A Fragile Heritage
Aspects of Historic Glass
Cambridge - Wednesday 6th September 2017



DedoVonKerssenbrockKrosigk
<dedo.krosigk@smkp.de>

article posted 17 Mar 2014

Dedo von Kerssenbrock-Krosigk (b. 1967) is head of Glasmuseum Hentrich, Stiftung Museum Kunstpalast, in Dusseldorf, Germany. After receiving his doctorate from Humboldt University, Berlin, he worked at the Bröhan-Museum (a museum specialized in Art Nouveau and Art Déco decorative arts) in Berlin 1998–-2003.

From 2004 until 2008, he was curator of European glass at The Corning Museum of Glass, Corning, New York. As such, he was responsible for the museum’s collections from the Middle Ages to about 1900.

In Dusseldorf, he curated in 2014 the show "Art and Alchemy - The Mystery of Transformation" in collaboration with Sven Dupré, Lawrence Principe, and Beat Wismer.

Major publications:



The Glass Museum - A Fragile Institution
Dedo von Kerssenbrock-Krosigk

Glasmuseum Hentrich, Stiftung Museum Kunstpalast, Dusseldorf

The closing in 2015 of the Broadfield House Glass Museum in Kingswinford, England, and the very recent threat of a possible closure of the Glasmuseum Immenhausen, Germany, has brought to our attention the fact that museums are not necessarily and automatically the safe harbours that we might wish them to be. Glass museums in particular are a fairly young institution, and, despite their narrow focus on one material only, they come in a wide variety.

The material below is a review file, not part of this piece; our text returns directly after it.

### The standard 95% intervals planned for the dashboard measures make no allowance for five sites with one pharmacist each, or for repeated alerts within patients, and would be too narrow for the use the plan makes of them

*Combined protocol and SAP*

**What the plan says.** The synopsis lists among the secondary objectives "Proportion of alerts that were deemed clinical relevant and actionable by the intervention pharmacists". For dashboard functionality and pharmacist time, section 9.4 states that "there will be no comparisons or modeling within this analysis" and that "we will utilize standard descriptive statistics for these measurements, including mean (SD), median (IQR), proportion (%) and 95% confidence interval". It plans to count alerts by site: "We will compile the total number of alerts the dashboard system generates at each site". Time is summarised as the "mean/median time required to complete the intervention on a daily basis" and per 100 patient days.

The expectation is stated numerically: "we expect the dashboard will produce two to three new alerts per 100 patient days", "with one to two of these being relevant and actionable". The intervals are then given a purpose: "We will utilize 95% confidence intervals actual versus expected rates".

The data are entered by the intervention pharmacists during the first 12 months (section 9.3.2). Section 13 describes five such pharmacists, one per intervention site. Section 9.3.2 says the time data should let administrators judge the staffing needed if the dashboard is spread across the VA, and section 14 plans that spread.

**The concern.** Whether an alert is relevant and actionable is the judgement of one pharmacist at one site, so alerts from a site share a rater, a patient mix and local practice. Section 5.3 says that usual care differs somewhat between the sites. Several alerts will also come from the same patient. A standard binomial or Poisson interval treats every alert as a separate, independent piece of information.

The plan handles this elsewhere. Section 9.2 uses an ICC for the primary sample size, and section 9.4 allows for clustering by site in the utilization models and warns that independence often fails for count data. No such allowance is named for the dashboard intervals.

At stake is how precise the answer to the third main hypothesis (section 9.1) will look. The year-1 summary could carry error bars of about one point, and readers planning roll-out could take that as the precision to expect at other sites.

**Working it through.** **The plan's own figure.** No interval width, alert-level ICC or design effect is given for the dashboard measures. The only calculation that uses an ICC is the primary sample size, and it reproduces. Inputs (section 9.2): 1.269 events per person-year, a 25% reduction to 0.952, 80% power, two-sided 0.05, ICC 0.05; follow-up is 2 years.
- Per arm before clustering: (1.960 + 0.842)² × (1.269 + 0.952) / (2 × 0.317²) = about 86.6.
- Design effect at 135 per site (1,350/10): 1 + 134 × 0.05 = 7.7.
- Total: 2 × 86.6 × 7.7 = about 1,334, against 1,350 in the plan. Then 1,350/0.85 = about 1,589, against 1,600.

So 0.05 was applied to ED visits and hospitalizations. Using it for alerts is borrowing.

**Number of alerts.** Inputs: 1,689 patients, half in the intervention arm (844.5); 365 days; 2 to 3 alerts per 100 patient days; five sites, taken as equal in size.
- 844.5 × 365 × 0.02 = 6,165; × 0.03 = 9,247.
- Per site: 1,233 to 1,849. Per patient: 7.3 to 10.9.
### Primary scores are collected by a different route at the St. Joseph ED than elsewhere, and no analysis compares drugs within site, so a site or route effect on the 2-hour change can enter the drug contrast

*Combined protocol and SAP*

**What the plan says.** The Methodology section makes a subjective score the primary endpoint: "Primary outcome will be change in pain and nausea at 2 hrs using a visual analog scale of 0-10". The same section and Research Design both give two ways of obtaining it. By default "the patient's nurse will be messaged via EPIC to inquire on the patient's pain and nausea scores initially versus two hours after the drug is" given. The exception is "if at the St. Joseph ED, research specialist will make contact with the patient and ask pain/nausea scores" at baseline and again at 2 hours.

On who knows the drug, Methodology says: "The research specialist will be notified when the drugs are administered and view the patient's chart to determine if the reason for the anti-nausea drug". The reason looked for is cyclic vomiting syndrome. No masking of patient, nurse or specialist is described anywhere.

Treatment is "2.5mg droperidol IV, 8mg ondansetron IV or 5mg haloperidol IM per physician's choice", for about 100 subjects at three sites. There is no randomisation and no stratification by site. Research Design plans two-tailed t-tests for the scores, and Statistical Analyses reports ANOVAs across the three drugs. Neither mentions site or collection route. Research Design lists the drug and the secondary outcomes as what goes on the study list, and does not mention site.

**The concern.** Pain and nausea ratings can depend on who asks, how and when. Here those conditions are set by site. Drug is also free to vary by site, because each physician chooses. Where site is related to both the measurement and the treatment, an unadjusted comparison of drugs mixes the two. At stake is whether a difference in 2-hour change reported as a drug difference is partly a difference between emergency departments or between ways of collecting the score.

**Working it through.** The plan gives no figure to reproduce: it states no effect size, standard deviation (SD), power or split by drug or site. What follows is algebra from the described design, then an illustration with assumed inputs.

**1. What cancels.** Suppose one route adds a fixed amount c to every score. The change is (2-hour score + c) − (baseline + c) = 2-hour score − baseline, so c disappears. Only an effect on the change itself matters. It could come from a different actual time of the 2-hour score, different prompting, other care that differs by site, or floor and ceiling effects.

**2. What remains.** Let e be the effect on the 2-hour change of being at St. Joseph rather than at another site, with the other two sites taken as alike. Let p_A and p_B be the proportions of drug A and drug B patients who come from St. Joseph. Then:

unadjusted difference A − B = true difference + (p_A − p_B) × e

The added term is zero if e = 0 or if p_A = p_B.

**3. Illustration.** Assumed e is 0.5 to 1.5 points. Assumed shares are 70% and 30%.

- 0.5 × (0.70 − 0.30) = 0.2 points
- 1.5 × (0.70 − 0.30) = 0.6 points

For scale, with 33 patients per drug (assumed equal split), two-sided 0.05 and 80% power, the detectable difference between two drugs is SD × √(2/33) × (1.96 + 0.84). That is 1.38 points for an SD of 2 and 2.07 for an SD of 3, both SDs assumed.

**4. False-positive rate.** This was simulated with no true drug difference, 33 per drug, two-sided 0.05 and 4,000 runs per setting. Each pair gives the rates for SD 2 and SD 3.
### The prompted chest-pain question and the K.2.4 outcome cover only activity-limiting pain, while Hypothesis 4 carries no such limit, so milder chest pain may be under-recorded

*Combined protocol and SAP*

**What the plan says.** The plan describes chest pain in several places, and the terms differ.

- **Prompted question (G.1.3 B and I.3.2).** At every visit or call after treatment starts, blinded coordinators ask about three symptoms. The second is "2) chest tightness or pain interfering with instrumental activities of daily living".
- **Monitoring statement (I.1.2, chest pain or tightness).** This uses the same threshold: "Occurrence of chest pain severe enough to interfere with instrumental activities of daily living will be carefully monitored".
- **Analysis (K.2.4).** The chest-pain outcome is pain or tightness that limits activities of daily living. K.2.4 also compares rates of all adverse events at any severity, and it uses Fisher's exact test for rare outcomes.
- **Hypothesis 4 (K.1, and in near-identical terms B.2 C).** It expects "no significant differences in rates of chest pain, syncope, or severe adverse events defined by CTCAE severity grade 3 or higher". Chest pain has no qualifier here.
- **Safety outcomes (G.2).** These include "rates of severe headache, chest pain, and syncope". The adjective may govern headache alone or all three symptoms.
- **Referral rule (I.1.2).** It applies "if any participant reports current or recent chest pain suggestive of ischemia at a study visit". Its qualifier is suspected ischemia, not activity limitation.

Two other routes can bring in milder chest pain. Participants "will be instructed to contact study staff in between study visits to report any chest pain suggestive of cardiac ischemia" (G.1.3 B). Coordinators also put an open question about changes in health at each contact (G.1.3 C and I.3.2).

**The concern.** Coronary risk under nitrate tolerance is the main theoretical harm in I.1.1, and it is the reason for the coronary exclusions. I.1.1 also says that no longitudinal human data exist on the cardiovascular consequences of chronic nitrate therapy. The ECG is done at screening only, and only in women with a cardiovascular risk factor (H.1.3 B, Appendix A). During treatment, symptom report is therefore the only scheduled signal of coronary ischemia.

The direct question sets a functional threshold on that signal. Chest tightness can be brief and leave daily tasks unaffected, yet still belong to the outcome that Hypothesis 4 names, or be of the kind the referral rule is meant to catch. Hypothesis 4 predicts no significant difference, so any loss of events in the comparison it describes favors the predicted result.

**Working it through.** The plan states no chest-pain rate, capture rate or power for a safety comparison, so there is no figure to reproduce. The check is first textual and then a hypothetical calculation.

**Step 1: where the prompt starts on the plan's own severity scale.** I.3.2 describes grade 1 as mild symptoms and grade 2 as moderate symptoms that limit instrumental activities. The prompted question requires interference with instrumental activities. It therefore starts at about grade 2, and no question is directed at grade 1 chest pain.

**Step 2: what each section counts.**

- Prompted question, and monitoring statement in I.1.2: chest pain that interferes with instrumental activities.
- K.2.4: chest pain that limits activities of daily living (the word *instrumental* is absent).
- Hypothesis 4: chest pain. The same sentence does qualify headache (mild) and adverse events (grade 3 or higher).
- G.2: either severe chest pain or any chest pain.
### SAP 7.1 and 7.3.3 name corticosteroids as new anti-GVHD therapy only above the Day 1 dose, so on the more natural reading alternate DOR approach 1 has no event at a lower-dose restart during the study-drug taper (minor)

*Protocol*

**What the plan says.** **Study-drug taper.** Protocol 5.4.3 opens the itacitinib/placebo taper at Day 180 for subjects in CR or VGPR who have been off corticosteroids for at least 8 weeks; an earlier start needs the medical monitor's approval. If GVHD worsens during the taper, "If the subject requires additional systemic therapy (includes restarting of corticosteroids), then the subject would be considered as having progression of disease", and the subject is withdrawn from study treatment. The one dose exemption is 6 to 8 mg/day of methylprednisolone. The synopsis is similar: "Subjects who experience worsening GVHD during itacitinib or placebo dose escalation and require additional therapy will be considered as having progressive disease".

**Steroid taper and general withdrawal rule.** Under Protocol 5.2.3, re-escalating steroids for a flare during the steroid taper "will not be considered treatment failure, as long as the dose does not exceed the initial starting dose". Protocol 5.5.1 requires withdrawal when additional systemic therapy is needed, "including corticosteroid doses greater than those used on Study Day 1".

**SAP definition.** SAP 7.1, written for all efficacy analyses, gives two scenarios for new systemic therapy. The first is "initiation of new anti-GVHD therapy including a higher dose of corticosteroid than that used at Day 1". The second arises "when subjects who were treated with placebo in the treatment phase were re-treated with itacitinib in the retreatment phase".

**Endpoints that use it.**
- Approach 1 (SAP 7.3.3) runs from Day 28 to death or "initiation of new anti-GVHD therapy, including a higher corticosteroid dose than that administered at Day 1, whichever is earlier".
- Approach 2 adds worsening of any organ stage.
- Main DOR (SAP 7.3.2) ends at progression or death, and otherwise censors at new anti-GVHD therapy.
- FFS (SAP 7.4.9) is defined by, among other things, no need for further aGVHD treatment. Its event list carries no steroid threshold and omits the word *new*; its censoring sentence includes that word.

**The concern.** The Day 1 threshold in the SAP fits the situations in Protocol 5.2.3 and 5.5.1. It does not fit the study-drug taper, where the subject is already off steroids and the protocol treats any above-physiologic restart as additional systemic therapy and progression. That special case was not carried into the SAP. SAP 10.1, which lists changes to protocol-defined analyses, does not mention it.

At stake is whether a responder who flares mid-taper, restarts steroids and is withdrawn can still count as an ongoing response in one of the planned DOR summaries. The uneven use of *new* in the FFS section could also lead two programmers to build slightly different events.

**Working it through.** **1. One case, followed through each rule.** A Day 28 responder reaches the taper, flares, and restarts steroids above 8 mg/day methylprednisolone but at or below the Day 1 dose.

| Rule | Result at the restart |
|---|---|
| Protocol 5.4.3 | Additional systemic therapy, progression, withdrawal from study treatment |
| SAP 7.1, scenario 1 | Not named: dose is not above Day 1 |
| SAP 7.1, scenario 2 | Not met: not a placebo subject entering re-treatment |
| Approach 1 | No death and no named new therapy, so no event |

This paper provides a short overview of the history of glass museums, in order to then address their raison d'être: how ought a glass museum fulfill its role in educating the public on the artistic and/or historic significance of glass? Or, more bluntly: Why should the public be informed about glass?





Illustrations:

Glass model of a frigate, probably Venice, about 1815; size 57 x 76.6 x 32.5 cm, Museum Kunstpalast, Dusseldorf, Glasmuseum Hentrich (Gl mkp 2016-42). Foto: Studio Fuis, ARTOTHEK. This recent acquisition adds to the museum?s collection about everything that a curator could wish for: it tells a story (war ship during the times of the Napoleonic wars, sporting the Austrian flag), it provides - although also a "vessel" - for a pleasant change from the usual objects on display, and it excites curiosity ("is it all glass?" "How is it made?').

View of the Glasmuseum Hentrich, Museum Kunstpalast, Dusseldorf, 2016, Foto: LVR-ZMB, Stefan Arendt, ARTOTHEK. The current display goes back to a renovation in 2006, which introduced a three-storeyed, deep red "treasure house" that provides a chronological tour through the collection's highlights.